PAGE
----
Linn Washington Jr.
“Political language is designed to make lies sound truthful.” — George Orwell, author of “1984.”
The election of Donald Trump as U.S. president, upending projections of pollsters and pundits that predicted his defeat, has triggered comparisons with Brexit, the vote earlier this summer where British citizens voted to leave the European Union.
Yes, the Brexit vote also upended projections of pollsters and pundits that Britons would vote to remain in the European Union.
And yes, the campaigns for Brexit and the Trump presidency each employed similarities. Each campaign utilized ‘make our country great again’ slogans.
Further, each campaign also targeted immigrants as the source of deep-seated societal problems particularly in the employment arena. Trump targeted Mexican immigrants while Brexit targeted Eastern European immigrants in Britain primarily from Poland along with Muslims and blacks.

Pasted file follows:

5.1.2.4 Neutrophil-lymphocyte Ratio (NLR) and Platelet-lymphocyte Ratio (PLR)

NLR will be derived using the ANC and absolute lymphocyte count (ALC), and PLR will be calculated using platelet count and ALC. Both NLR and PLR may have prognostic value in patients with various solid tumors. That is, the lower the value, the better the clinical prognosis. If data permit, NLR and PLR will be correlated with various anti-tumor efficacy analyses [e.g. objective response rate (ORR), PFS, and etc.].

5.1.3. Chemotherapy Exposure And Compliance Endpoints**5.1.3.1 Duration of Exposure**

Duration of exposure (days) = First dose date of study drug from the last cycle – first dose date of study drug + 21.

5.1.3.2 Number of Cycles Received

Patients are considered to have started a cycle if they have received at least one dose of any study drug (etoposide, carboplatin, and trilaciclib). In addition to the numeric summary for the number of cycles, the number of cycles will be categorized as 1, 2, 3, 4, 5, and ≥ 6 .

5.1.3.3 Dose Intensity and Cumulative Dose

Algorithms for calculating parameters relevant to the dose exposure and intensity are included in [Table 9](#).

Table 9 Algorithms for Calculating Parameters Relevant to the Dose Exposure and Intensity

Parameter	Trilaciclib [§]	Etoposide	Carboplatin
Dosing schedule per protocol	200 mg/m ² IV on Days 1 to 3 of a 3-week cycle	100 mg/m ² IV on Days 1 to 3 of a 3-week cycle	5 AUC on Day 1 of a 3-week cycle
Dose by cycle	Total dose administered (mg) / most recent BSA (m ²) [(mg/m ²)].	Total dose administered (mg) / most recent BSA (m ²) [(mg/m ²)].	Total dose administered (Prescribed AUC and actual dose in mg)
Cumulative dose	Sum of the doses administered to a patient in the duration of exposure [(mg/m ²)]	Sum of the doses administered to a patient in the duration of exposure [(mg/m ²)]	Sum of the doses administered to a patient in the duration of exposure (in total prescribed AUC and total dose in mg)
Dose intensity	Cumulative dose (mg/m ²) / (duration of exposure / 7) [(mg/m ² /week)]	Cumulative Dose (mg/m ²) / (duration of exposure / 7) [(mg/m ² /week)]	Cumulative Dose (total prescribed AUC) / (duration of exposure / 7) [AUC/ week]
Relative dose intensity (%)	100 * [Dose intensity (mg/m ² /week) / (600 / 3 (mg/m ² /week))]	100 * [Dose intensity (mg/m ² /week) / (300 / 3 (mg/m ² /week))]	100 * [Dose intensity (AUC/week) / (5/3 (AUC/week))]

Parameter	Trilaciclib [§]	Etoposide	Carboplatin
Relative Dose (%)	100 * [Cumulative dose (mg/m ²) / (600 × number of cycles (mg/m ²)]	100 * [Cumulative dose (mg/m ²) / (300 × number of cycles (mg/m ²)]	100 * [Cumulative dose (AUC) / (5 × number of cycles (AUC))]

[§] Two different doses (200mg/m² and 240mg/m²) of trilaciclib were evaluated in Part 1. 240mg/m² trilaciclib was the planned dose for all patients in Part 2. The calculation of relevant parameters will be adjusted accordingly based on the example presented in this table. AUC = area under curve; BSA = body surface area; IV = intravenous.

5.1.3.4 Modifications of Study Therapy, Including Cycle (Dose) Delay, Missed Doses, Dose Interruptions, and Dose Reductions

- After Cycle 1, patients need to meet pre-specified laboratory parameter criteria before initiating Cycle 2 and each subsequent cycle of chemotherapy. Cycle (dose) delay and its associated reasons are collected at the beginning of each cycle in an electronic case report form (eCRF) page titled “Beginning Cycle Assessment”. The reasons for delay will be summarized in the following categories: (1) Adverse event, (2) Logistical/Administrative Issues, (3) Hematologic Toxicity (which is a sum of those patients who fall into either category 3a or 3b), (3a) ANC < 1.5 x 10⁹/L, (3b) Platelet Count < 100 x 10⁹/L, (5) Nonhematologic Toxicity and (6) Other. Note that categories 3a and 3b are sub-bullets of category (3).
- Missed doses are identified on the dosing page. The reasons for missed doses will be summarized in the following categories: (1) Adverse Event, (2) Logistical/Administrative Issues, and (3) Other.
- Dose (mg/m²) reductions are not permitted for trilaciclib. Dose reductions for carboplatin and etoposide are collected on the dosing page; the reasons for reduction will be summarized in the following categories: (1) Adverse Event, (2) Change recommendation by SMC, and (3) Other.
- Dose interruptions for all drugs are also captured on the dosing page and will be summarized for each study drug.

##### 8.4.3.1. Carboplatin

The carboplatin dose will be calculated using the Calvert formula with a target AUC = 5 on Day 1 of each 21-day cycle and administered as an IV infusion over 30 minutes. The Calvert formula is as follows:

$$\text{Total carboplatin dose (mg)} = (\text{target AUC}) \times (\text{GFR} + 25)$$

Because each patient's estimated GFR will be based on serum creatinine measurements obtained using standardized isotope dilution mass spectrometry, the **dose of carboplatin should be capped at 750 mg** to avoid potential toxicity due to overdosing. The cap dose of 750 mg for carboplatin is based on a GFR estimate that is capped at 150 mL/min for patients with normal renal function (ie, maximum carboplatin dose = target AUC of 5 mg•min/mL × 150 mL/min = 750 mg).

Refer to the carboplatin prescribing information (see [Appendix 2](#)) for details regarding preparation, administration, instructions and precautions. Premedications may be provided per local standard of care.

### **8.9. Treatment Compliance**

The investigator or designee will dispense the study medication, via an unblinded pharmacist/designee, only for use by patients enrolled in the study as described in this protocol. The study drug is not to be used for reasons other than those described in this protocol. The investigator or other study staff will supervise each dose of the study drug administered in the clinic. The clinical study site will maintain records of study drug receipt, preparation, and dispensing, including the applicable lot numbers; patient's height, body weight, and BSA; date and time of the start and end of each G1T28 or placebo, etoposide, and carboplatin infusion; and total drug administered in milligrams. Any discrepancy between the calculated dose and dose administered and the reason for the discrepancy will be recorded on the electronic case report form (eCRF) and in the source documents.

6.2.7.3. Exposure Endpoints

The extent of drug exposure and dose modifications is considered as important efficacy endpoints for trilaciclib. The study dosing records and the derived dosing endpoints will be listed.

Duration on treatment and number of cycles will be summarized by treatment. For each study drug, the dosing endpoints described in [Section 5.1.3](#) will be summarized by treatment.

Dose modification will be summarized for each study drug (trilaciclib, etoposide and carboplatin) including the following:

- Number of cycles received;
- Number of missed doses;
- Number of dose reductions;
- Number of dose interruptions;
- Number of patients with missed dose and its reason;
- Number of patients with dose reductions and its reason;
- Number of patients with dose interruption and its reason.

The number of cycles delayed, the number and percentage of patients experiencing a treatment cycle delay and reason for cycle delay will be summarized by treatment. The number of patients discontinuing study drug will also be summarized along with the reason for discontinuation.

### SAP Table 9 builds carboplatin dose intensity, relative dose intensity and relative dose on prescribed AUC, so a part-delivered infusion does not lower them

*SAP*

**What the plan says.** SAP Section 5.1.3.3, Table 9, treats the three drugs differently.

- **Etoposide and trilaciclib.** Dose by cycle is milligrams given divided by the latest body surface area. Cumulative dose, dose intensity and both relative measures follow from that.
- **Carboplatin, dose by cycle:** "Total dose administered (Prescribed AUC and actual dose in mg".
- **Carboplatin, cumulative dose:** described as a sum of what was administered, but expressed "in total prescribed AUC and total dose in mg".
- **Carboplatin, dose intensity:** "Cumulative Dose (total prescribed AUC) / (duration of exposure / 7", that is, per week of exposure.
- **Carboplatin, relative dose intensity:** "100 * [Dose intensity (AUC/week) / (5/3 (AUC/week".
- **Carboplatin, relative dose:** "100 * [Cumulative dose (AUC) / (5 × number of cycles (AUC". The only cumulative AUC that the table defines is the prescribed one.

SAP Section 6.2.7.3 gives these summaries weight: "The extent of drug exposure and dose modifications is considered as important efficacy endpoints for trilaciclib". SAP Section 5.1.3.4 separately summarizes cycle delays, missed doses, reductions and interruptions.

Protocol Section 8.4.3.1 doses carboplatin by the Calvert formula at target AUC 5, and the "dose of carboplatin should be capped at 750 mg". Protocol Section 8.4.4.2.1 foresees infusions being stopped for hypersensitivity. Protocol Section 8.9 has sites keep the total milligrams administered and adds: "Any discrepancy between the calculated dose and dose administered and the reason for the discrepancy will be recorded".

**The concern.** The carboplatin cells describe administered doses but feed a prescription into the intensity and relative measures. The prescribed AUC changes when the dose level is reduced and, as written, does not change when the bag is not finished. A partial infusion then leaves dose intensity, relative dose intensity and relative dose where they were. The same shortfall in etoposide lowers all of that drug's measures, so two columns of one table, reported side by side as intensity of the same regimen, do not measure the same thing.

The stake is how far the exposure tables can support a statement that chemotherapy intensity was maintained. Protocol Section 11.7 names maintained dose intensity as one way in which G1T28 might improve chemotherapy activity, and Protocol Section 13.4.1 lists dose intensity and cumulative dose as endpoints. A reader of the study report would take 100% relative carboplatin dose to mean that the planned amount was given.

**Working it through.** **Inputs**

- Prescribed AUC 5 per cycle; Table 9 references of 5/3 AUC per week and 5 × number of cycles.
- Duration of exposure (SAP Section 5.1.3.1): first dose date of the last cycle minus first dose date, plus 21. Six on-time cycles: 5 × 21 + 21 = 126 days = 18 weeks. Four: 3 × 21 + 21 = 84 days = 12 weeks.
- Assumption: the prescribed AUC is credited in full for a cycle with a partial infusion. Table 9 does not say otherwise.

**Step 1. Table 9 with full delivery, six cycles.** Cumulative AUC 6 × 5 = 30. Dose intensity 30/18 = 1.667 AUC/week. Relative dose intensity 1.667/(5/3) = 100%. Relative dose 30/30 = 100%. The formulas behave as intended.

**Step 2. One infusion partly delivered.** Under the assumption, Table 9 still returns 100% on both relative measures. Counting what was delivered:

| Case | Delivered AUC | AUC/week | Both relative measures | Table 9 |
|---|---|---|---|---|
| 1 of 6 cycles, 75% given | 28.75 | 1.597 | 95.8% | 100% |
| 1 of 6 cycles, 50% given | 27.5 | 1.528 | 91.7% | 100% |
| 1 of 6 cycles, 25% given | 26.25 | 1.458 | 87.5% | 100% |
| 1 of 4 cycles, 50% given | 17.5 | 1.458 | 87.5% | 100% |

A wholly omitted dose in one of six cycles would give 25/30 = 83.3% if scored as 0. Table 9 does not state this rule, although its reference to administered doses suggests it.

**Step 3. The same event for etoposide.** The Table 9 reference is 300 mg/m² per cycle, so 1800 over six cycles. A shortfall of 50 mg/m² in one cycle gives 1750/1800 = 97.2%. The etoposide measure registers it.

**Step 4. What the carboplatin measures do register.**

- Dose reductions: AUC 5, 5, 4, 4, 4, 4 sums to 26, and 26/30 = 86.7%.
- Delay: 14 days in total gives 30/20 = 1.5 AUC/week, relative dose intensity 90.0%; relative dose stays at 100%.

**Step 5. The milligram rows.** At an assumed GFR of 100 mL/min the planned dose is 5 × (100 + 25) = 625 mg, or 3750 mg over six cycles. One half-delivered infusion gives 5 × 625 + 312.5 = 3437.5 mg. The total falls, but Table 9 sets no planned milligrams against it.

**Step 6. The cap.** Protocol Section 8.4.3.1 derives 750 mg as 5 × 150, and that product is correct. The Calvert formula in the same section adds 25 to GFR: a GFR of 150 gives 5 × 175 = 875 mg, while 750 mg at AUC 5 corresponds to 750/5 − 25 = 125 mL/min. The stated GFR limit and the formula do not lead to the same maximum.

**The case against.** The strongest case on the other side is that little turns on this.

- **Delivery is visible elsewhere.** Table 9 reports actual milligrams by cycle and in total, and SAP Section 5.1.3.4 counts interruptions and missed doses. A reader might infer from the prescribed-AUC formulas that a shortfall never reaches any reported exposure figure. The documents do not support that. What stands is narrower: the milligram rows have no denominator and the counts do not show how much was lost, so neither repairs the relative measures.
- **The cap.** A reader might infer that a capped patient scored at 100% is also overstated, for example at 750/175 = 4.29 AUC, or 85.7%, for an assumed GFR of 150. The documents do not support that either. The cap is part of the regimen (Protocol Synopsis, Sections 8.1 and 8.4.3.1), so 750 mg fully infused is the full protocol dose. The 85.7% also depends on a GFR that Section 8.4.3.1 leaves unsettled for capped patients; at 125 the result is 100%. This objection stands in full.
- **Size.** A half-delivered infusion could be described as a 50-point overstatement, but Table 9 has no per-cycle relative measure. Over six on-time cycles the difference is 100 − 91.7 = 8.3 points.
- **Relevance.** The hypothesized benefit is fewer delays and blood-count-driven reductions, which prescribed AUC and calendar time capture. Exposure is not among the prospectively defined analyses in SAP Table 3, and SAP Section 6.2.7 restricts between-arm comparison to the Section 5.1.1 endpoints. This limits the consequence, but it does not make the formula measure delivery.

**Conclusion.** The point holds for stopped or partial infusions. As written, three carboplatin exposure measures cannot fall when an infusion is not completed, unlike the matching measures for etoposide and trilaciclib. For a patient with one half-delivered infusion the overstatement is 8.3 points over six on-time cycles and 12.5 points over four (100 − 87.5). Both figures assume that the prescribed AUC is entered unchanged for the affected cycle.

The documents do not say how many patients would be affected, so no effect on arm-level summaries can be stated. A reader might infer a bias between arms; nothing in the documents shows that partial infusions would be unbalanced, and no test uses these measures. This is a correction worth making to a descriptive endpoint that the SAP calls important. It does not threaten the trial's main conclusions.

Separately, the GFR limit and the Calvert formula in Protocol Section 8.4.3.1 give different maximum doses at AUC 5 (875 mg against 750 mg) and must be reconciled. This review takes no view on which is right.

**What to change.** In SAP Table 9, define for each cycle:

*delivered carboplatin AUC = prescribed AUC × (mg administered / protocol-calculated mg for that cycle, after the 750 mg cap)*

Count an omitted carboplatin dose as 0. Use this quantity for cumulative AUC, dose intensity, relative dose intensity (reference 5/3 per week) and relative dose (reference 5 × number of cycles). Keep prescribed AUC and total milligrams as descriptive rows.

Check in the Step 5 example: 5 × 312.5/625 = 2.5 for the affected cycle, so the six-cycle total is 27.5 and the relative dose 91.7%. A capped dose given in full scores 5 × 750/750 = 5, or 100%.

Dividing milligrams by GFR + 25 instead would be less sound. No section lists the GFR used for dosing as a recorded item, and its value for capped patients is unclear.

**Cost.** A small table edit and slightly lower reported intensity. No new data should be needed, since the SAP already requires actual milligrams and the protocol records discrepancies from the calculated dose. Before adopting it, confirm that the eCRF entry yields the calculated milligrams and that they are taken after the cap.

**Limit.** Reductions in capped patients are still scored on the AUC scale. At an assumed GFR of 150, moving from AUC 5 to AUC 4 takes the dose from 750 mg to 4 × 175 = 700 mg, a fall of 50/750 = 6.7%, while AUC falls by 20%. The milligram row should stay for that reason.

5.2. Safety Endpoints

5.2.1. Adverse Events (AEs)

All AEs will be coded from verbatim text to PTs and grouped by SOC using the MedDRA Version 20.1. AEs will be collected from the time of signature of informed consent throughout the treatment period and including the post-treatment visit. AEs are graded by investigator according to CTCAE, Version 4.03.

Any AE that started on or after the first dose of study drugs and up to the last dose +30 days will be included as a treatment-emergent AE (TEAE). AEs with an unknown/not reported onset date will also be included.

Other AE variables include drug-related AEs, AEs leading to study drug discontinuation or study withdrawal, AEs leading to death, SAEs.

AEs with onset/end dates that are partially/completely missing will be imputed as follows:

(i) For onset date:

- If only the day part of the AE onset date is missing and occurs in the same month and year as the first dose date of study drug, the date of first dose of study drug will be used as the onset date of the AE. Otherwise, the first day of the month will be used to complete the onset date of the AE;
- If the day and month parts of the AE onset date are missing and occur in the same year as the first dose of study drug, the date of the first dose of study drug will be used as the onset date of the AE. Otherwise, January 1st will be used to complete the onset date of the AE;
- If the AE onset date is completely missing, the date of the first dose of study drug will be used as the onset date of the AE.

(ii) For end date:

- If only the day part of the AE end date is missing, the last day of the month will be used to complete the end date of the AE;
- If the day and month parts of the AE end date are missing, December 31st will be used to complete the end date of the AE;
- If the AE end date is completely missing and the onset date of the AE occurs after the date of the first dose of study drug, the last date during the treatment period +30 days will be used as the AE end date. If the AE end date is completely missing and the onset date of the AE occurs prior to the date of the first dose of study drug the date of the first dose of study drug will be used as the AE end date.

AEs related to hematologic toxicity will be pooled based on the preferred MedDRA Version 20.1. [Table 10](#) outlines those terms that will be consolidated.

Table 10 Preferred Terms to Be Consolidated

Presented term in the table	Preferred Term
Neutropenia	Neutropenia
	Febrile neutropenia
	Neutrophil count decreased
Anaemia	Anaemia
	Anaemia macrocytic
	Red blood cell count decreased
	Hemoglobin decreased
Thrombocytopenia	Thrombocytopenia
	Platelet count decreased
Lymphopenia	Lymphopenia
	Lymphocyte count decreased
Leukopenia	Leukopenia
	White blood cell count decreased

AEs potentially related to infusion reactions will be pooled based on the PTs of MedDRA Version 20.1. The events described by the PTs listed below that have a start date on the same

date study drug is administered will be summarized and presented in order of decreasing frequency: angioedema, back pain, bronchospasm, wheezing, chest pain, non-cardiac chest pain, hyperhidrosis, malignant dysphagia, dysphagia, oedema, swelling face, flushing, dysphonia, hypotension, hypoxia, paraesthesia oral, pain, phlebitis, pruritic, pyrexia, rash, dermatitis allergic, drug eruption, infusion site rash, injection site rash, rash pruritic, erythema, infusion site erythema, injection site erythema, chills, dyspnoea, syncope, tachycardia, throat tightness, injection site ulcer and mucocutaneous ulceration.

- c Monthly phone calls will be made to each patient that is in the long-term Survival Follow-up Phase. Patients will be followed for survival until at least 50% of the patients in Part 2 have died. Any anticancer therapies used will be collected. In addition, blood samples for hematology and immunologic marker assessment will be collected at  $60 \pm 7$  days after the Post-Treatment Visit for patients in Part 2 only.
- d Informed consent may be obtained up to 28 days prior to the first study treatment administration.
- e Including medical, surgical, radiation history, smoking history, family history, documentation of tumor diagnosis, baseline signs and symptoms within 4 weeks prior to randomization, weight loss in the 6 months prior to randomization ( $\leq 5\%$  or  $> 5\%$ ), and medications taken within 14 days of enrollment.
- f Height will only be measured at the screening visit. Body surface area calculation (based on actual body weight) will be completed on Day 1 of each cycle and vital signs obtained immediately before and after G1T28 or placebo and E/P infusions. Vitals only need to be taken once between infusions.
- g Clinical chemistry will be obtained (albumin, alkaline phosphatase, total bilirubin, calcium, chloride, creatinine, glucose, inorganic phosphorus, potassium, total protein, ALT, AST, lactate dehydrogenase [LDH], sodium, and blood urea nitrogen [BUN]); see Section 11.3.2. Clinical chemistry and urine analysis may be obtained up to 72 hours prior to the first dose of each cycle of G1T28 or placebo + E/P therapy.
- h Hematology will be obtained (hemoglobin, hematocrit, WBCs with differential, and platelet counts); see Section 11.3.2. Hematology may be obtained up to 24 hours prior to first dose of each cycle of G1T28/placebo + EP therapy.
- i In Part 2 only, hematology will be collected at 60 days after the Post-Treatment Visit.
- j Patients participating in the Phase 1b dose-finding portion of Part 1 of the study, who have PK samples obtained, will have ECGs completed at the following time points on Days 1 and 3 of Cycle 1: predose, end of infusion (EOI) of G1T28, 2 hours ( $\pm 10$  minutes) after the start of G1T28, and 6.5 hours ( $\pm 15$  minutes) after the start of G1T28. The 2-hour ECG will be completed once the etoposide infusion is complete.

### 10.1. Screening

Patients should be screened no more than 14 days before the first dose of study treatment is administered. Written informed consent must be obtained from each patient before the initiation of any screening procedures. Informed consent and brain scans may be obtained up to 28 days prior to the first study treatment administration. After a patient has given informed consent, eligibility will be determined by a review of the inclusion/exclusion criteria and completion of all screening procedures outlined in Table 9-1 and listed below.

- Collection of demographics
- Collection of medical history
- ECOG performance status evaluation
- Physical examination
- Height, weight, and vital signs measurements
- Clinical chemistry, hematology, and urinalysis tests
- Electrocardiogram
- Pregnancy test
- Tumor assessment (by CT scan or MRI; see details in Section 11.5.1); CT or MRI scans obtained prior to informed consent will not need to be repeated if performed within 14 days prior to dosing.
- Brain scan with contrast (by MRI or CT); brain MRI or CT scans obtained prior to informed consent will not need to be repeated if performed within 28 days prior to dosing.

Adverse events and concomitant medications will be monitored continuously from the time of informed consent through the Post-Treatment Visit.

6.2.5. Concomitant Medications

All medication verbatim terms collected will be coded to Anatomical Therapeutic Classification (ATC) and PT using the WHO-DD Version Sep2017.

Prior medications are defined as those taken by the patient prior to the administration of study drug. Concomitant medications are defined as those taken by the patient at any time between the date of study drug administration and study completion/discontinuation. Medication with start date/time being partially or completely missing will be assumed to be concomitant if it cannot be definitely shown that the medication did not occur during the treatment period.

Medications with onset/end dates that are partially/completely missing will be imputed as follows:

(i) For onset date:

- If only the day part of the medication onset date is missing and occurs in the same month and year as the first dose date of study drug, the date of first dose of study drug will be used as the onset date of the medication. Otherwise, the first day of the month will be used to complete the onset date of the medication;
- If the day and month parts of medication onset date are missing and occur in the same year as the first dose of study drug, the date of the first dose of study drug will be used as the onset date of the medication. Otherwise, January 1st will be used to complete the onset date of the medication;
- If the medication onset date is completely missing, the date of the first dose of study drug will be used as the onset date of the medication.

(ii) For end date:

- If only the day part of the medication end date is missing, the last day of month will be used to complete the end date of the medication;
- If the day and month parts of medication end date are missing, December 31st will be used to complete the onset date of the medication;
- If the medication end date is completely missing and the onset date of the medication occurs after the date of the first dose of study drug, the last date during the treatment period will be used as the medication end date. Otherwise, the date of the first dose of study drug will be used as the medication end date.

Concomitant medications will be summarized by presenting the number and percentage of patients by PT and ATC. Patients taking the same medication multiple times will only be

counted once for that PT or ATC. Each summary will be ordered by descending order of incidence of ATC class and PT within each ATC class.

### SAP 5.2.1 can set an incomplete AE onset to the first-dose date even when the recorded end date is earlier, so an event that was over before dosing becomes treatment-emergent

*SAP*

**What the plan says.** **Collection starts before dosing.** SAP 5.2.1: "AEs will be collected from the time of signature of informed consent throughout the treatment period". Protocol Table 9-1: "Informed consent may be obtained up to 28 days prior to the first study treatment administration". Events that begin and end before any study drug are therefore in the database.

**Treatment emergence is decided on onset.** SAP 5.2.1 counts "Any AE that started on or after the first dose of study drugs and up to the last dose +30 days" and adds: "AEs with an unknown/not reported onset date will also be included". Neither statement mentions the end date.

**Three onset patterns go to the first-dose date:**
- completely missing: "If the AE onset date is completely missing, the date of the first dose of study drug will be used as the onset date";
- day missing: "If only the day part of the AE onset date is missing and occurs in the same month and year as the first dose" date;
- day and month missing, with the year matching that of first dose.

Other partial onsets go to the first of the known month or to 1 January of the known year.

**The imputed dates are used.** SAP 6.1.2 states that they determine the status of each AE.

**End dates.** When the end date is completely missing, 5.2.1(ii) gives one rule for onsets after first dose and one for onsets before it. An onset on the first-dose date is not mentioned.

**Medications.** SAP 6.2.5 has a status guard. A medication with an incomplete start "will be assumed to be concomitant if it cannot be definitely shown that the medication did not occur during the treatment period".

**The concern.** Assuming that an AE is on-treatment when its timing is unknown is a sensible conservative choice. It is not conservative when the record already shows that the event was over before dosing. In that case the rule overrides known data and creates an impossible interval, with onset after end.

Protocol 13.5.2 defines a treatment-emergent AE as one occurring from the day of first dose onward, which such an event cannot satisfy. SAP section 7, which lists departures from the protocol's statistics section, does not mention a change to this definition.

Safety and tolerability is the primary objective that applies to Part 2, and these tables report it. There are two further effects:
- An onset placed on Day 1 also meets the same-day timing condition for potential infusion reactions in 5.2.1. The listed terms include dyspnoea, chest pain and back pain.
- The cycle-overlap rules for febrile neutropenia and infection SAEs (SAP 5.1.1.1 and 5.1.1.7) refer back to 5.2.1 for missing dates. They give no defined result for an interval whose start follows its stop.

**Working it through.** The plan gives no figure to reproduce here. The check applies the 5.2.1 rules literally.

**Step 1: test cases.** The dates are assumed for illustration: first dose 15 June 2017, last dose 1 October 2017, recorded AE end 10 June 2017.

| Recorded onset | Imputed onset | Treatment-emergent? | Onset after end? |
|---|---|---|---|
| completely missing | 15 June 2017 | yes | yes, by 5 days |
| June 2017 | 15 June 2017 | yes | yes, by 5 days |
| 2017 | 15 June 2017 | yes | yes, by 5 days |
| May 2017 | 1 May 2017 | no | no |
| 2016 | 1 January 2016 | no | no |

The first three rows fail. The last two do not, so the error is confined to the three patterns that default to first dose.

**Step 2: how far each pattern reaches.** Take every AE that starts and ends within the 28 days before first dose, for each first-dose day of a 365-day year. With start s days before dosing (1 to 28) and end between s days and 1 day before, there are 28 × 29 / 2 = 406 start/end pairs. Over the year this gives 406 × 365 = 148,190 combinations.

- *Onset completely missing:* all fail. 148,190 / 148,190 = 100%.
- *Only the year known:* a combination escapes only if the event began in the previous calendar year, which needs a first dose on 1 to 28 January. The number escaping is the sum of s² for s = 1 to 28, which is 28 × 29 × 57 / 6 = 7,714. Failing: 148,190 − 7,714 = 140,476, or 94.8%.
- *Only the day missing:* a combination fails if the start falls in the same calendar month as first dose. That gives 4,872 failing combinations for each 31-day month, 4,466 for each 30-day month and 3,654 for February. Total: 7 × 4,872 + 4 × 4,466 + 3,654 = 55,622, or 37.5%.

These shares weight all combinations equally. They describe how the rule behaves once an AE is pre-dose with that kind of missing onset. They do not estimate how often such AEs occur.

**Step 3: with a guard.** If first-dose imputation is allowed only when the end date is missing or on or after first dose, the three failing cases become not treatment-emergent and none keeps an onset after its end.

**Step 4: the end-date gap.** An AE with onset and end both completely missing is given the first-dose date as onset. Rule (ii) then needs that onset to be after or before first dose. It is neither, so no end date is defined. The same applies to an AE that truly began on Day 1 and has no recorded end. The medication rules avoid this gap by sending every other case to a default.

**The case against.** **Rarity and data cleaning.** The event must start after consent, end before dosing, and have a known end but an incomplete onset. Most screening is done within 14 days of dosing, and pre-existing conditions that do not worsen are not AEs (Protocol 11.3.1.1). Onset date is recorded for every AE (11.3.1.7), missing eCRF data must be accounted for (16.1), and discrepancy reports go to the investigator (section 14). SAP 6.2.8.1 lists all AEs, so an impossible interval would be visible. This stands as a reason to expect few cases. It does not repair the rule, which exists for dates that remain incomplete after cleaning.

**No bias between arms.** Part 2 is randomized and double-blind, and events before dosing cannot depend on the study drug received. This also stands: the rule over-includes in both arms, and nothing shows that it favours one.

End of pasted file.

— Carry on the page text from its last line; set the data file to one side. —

Brexit support sign in former home of author George Orwell. LinnWashingtonPhoto
While accurately citing similarities, too many of the news media comparisons on both sides of ‘The Pond’ have been simplistic, infused with failures to sufficiently contextualize the array of forces entangled in the stunning Brexit and Trump votes.
Comparisons on both sides of the Atlantic Ocean, for example, have downplayed the upsurge in racist attacks, primarily targeting blacks and Muslims during the immediate aftermaths of both the Brexit and Trump victories.
A news collective, founded as a blog in 2004, covering war, politics, environment, economy, culture and all the madness